If you’re a car enthusiast who loves a particular auto brand, then Danya Solomon wants to hear from you. Solomon, 30, from the San Francisco Bay Area, styles herself as a “people detective” for car companies.
She tracks down drivers for so-called “docu-mercial” advertising campaigns for major companies, including Toyota and Ford, in what she sees as a growing trend toward automakers using real drivers to advertise their products.
“Basically our job is go out into a city -- any city -- and find the demographic that the company is looking for. We need to find all walks of life who drive these different products and interview them. Our job is to get to know their life stories.”
Those stories become the national advertising campaigns on TV, in print and on the Internet.
Solomon works mainly with production companies that have been contracted by large clients or by advertising agencies. It’s a rigorous, non-stop lifestyle that has her crisscrossing the nation in search of enthusiasts.
“On the job we don’t stop for public holidays, storms or even tornados. We’ll be out there in parking lots in storms or blistering heat asking people to come talk to us. While it’s great to work for big clients, we work for the love of what we do.”
She uses car fan Web sites and club meets to track down potential interviewees, and relies on word of mouth from local enthusiasts and contacts, but some of her methods for finding the right people are “secret.”
Solomon’s first job entailed finding someone “young, good-looking and single” who lived in California’s Napa wine region. Tooling about in wine country gave her a certain enthusiasm for the job and she now runs her own L.A.-based casting company in a “growing niche” in the auto advertising market.
It’s not all smooth sailing, though. One time in rural Georgia working on a Ford truck campaign, an interviewee dropped out at the last moment. Solomon desperately needed to find a driver of a large 2500 or 3500 Super Duty truck, so she headed to where she thought her target demographic would most likely hang out: A pool hall.
“We’d lost a huge piece of our shoot, but I said there’s no point in giving up. Driving home I saw all these trucks opposite a dive bar. I veer off, jump out of the car, and inside there are like 50 of these big burly drivers. I walk in, make an announcement and that’s how I found a truck driver. A lovely man who turned out perfect for us.”
Solomon worked on Ford’s “swap-your-ride” campaign that involved not only finding a Ford enthusiast but one willing to play a trick on their spouse or partner by swapping their vehicle for a week’s test-drive of a Ford product without their prior knowledge. She says the element of surprise required establishing a large degree of trust with her subjects.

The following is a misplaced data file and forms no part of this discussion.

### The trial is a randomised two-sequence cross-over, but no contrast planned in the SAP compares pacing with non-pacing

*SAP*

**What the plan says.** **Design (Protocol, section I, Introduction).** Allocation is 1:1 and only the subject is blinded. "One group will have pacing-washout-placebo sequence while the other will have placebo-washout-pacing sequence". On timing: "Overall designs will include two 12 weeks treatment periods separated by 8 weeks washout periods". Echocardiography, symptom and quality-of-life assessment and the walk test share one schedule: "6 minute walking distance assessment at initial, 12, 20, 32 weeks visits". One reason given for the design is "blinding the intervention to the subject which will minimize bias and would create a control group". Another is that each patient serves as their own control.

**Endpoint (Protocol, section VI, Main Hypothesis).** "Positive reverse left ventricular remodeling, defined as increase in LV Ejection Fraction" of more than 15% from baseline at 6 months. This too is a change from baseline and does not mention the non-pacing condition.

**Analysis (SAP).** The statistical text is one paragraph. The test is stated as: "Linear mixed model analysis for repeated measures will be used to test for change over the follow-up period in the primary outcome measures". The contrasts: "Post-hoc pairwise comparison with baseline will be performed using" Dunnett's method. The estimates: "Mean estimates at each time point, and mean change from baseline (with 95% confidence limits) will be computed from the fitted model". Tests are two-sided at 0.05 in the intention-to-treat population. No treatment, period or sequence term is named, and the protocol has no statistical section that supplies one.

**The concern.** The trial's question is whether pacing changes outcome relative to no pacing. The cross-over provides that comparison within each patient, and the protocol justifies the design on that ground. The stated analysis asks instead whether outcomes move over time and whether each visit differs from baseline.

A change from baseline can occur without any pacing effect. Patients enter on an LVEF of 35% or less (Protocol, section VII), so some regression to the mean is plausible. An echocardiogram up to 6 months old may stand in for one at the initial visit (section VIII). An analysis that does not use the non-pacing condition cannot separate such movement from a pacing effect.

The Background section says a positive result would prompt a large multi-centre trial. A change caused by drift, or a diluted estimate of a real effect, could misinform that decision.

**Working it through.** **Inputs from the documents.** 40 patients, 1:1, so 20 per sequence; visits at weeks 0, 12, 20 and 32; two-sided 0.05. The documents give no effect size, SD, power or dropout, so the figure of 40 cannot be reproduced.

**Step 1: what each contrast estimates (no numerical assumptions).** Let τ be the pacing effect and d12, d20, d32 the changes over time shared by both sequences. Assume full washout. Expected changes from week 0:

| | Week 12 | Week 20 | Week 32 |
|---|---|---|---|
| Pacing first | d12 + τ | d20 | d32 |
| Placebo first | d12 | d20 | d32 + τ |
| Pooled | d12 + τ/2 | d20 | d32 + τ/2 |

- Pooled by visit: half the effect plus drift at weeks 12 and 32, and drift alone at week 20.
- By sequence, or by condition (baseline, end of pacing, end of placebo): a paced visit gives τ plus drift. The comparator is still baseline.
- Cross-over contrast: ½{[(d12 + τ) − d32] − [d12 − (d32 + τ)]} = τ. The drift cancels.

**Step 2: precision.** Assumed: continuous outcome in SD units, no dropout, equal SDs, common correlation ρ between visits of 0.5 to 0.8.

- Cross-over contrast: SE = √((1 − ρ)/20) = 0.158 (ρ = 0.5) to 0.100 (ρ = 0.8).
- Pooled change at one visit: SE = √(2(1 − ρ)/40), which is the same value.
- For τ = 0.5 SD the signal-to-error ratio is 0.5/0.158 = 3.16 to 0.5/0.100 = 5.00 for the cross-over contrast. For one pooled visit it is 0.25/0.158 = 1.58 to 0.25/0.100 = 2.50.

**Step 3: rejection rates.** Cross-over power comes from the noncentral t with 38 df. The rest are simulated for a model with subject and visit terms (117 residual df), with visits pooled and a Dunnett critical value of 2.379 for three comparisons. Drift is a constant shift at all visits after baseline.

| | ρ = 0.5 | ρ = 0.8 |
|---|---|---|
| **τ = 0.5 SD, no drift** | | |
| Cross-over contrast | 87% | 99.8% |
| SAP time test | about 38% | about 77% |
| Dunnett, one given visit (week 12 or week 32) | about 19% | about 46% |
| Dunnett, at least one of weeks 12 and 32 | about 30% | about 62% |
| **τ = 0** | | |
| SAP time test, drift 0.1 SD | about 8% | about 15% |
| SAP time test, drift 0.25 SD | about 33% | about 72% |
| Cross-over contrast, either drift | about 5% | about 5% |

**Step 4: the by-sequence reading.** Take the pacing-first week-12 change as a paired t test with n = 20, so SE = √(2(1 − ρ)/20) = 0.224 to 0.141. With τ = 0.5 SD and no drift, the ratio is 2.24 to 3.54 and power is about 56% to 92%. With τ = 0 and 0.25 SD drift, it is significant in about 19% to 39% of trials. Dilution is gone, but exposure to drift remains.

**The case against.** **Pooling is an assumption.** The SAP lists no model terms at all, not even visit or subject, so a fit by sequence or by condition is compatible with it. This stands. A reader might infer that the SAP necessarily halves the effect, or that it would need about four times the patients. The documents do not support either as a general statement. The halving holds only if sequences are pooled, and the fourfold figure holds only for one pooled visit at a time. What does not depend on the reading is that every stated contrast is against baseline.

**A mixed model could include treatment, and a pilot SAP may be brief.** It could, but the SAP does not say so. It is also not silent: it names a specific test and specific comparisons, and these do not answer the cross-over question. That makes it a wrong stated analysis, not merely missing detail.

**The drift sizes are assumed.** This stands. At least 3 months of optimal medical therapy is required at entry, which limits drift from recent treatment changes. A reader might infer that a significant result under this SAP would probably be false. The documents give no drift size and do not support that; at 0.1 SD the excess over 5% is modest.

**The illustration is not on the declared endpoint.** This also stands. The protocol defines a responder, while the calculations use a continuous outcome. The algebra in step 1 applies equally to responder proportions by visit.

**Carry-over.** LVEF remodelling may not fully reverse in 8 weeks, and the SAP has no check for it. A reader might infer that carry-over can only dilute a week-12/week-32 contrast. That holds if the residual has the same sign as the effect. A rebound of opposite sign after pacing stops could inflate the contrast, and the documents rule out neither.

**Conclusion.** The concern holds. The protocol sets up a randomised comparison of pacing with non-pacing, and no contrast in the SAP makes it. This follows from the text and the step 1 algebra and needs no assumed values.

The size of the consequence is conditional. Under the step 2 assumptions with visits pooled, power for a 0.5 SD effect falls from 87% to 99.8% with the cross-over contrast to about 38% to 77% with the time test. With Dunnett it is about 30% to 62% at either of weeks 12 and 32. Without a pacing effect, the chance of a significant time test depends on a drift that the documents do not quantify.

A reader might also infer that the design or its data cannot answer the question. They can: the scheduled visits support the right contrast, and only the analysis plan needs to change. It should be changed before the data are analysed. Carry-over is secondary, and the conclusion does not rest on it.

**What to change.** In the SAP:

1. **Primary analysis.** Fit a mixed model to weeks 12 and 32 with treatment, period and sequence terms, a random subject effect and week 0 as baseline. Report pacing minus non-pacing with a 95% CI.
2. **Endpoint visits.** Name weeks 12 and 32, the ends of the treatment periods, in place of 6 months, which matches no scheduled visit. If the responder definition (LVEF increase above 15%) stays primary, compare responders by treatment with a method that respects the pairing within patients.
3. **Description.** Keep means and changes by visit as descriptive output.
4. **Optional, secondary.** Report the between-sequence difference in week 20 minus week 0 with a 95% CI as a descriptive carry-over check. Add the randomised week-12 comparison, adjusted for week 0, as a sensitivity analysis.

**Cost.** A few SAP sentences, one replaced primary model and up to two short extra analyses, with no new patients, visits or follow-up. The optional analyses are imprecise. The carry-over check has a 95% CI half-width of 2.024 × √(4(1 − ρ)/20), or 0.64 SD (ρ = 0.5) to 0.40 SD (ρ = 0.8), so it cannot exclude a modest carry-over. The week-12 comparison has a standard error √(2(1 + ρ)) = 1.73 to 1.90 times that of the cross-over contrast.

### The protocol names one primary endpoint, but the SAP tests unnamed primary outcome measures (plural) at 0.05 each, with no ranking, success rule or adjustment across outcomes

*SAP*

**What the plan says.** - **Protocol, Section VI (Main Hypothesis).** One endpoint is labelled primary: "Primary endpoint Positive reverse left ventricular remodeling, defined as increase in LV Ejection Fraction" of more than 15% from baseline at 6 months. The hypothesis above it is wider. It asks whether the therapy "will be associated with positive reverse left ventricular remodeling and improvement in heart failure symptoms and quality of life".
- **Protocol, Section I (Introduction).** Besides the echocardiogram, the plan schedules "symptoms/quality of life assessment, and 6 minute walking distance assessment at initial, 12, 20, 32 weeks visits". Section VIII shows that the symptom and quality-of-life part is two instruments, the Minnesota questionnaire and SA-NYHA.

For Toyota, she had to find loyal drivers that were willing to tell how their vehicle fit into their lives. One story was about a California family who had passed down a Camry from several generations of children, taking some of the kids from their first day of school to the prom. “In that job they had to trust us,” she says, “Because they don’t know who we are. It takes a lot of trust for people to be that open with us.”
Sona Iliffe-Moon, marketing communications supervisor at Toyota, says this “Auto-Biography” campaign on national TV, on the web and on Facebook, was successful and “met our expectation on the high end.“
“Two themes that were genuine and resonated were the ‘first time buyer’ theme for Corolla and the ‘family pass-along’ theme with Camry,” she said. “It’s worth noting that 80 percent of the Toyotas sold in America over the past 20 years are still on the road today.”
Solomon says talking to drivers around the States in both urban and rural settings has given her some surprising insights into the tricky business of car-buyer demographics.
“Sometimes demographics we're given don't actually fit what we've found. We found that larger SUV’s that are sometimes marketed toward the younger demographic are actually coveted by older families.“I would love to put together my real-world findings and present it as demographics to the car companies themselves. There’s no better way to find out about demographics than going out into the field.”